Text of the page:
Eyes On South Carolina As 2024 Preparations Heat Up

Posted on 04/30/23 by Linda Lamb

Liz Norris remembers the day in 2020 when she and dozens of other AARP South Carolina volunteers descended on a political rally in Charleston to collect stories about people’s struggles with prescription drug prices.

Decked out in a red T-shirt commanding “STOP RX GREED,” Norris heard from a woman who said one of her chemotherapy drugs cost $23,000 per month. Another family was pooling funds to pay for a heart medication their father couldn’t afford.

“It was heartbreaking,” says Norris, 73, of Columbia.

Two years later, President Joe Biden signed legislation to rein in drug prices. “I certainly felt we’d had an impact,” Norris says.

It’s time to get involved again. AARP South Carolina is developing plans for the 2024 presidential primaries, which will come earlier here than in most other states. The Palmetto State has been an important early primary player the past two decades, and its role could carry more weight in future cycles.

At Biden’s urging, the Democratic Party says it will make South Carolina’s primary first in the nation. If Biden, who formally announced his campaign in late April, has little Democratic opposition, the calendar shift won’t have much of an impact in 2024 — but it could by 2028. Republicans are sticking to their usual early nominating schedule, slotting South Carolina third. Republicans are expected to have a competitive contest, with big names either already announced or expected to challenge former President Donald Trump.

Attention on South Carolina

From 1992 on, every candidate who has won the state’s presidential primary has gone on to win the party nomination, with two exceptions (Democrat John Edwards in 2004, Republican Newt Gingrich in 2012).

“The road to heaven and the White House runs through South Carolina,” says Antjuan Sea-wright, a South Carolina Democratic strategist. Seawright says the state allows candidates to test their messaging and political methods in one of the most diverse settings in the Democratic nominating process. It’s also a relatively inexpensive media market, Seawright says.

Political commentator Joel Sawyer, who was communications director for former Republican Gov. Mark Sanford, says that, given its size, South Carolina offers candidates “an early test of strength and momentum.” In 2020, for example, “Joe Biden came here and absolutely trounced Bernie Sanders” after Sanders, a senator from Vermont, had garnered support in other early states, he says.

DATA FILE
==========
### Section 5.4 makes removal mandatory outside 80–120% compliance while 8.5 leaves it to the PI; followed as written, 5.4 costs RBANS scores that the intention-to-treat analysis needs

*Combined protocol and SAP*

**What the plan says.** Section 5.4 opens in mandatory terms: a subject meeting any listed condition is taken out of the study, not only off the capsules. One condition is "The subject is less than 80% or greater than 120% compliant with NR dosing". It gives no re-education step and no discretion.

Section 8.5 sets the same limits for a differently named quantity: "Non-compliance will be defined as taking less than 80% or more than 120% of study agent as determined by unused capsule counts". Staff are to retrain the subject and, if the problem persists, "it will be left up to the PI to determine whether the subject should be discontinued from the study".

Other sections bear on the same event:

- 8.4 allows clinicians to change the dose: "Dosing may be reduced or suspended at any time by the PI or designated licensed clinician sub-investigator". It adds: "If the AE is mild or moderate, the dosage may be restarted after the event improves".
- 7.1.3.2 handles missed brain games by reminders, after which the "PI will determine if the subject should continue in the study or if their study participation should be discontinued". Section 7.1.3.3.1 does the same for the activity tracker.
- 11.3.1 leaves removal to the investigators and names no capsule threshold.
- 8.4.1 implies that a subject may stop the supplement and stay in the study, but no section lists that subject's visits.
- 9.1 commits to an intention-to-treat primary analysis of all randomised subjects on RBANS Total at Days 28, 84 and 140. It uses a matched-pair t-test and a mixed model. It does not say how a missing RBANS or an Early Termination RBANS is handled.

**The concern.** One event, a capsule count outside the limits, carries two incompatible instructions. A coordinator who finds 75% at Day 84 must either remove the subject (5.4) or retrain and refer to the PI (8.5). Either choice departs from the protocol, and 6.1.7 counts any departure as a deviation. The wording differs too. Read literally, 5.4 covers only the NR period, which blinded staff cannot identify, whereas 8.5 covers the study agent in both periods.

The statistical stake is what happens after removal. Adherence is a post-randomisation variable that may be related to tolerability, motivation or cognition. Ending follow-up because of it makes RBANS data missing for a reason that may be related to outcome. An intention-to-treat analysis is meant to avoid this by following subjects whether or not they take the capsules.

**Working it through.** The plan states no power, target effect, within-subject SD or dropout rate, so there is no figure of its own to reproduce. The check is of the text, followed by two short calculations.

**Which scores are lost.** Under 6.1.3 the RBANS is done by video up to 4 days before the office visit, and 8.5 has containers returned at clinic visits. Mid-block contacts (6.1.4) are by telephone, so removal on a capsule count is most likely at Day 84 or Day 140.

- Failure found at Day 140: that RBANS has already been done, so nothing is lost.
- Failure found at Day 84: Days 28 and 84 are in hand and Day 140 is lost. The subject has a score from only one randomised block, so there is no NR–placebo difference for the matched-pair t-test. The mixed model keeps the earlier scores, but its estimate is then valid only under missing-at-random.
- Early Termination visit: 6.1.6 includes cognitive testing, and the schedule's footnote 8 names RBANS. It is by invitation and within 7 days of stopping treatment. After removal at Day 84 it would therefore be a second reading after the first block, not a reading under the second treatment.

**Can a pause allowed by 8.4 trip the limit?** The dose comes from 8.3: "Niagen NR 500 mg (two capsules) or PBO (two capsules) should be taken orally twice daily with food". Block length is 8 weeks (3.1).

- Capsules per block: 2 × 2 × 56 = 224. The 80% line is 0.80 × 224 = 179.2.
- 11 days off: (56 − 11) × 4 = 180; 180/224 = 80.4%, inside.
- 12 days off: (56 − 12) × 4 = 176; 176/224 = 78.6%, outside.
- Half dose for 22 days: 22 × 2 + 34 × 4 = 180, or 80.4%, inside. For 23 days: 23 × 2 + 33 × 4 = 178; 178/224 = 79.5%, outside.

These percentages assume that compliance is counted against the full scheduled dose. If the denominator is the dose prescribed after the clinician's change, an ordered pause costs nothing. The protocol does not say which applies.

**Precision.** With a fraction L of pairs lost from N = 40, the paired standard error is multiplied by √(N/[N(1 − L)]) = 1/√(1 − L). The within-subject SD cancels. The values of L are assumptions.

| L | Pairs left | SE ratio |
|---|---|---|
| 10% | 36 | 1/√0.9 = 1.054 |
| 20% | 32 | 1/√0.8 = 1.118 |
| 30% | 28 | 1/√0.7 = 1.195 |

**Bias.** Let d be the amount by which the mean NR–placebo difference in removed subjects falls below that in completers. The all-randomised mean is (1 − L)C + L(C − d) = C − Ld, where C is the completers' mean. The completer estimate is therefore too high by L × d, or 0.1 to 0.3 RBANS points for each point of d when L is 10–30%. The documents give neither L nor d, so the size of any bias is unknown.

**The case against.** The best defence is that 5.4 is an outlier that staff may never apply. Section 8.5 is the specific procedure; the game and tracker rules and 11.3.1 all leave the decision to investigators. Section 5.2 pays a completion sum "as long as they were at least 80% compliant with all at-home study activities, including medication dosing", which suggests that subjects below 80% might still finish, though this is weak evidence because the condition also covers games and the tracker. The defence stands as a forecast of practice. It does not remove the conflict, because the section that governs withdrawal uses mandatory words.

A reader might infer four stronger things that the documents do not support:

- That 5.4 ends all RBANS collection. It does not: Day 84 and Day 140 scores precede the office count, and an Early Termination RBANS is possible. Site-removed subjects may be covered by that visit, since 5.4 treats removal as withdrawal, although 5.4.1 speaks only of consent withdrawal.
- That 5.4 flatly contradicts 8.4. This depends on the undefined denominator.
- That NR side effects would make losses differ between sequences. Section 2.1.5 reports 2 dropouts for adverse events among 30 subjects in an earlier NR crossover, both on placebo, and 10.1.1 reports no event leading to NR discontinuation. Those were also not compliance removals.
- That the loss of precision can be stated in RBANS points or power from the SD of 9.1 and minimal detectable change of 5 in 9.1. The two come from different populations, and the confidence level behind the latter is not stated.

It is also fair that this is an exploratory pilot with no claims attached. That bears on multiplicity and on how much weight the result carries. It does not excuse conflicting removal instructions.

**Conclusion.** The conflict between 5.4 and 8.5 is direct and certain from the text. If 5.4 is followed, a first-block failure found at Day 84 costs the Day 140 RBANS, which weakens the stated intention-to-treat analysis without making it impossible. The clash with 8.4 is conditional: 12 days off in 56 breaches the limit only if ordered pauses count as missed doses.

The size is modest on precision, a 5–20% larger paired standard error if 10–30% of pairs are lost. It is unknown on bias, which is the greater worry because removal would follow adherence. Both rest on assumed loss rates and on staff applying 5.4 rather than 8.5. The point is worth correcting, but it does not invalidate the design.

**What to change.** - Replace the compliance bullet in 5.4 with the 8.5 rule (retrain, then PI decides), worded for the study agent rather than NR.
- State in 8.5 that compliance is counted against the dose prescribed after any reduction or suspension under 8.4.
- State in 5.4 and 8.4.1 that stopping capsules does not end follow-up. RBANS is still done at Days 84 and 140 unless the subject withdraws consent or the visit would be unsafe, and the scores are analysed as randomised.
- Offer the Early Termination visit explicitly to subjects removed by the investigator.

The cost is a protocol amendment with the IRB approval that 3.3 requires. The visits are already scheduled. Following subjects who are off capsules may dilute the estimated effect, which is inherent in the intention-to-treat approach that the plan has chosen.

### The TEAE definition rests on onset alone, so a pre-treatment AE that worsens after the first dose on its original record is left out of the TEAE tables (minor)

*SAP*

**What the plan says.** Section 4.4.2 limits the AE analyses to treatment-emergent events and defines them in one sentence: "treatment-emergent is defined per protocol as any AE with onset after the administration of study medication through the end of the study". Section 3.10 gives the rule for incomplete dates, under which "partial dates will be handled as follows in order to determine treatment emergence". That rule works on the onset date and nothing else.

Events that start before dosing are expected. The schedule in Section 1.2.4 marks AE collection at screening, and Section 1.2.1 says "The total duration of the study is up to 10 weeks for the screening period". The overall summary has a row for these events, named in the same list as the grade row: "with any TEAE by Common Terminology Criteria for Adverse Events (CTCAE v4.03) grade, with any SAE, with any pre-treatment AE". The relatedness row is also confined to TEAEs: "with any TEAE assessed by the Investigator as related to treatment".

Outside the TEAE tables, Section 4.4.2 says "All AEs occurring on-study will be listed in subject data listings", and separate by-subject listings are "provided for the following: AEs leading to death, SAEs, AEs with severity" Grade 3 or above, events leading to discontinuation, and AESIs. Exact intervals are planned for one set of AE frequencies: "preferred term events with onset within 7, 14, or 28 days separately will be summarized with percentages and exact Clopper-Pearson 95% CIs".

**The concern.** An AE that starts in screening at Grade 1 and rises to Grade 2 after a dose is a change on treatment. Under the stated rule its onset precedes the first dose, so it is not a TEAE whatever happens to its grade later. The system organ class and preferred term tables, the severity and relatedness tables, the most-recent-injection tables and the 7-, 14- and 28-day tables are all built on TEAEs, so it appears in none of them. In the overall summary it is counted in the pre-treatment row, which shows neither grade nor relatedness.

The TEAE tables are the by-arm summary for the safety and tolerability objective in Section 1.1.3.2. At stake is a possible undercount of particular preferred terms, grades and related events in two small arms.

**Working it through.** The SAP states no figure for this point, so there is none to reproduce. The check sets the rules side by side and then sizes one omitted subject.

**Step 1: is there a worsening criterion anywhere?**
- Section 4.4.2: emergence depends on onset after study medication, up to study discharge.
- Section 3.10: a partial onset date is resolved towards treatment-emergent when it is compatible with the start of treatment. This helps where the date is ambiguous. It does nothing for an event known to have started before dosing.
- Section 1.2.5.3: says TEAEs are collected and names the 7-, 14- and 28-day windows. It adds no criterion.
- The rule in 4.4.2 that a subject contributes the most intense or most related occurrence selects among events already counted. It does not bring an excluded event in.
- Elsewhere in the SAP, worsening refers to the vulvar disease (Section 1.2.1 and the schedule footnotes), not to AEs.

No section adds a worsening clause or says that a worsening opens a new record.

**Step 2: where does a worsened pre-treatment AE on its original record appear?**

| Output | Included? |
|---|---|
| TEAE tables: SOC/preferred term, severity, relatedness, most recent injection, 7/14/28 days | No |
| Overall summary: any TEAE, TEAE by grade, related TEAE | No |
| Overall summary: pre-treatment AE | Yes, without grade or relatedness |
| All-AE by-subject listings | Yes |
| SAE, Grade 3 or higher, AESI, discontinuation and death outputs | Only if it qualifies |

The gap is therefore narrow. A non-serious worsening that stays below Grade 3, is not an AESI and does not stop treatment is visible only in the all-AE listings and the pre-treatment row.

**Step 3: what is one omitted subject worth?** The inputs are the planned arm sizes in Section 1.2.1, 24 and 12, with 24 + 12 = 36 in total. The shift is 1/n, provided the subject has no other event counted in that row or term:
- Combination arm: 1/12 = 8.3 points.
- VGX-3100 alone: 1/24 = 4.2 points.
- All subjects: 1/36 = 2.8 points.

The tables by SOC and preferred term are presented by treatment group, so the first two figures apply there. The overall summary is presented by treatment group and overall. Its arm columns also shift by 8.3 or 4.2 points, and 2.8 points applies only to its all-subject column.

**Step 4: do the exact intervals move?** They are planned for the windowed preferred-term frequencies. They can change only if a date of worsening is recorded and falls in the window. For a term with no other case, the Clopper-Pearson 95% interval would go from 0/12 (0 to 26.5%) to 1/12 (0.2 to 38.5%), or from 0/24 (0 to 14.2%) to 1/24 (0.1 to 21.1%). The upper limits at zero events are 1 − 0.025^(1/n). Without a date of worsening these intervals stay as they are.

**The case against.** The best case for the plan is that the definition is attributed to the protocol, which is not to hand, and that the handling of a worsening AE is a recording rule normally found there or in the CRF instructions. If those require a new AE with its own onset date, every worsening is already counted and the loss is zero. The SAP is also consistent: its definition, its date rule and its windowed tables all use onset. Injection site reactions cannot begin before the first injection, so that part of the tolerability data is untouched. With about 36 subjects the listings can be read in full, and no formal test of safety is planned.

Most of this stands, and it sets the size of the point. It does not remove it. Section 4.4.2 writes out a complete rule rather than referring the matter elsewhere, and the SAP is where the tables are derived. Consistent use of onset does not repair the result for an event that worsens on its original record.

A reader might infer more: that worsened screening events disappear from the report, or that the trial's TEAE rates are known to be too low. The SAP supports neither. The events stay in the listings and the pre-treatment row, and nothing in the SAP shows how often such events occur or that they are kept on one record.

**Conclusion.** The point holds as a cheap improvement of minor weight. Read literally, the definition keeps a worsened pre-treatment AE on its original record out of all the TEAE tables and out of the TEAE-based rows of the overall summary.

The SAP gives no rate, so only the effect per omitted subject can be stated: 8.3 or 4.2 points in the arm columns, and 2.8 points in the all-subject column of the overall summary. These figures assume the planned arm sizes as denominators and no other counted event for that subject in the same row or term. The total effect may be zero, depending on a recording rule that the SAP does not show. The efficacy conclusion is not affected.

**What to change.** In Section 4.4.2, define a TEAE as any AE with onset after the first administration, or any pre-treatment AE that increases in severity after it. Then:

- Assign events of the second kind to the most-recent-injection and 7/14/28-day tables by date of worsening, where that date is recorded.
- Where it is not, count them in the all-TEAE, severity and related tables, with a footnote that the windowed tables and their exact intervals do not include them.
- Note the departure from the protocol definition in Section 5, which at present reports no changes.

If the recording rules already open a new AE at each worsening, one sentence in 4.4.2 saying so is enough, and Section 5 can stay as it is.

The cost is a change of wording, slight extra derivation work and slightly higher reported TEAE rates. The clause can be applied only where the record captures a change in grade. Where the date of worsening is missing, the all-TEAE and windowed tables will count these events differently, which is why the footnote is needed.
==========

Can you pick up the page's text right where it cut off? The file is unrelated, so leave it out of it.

Sawyer says the Republican primary could offer some drama this time, including from two South Carolinians: former Gov. Nikki Haley, who has announced her bid, and U.S. Sen. Tim Scott, who has taken preliminary steps that could lead to one.

For volunteers such as Norris, the race means getting up close and personal with presidential candidates. Patrick Cobb, associate director for advocacy and campaigns for AARP South Carolina, says volunteers will be used as “candidate trackers”—showing up at events in red AARP T-shirts to ask candidates about key issues, such as the long-term health of Social Security.

“South Carolina is a retail politics state,” Cobb says. “People like to meet, talk and shake hands with the candidates.”

AARP South Carolina sponsors The Post and Courier’s “Pints & Politics” series of moderated discussions with political leaders — including, in previous cycles, presidential candidates.

Norris appreciates AARP’s nonpartisan focus. “It’s really about issues — policy, not politics,” she says. Drug costs, for example, affect everyone.

People interested in volunteering can contact Cobb at scaarp@aarp.org.

Linda H. Lamb is a writer living in Columbia.

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This story is provided by AARP South Carolina. Visit the AARP South Carolina page for more news, events, and programs affecting retirement, health care, and more.

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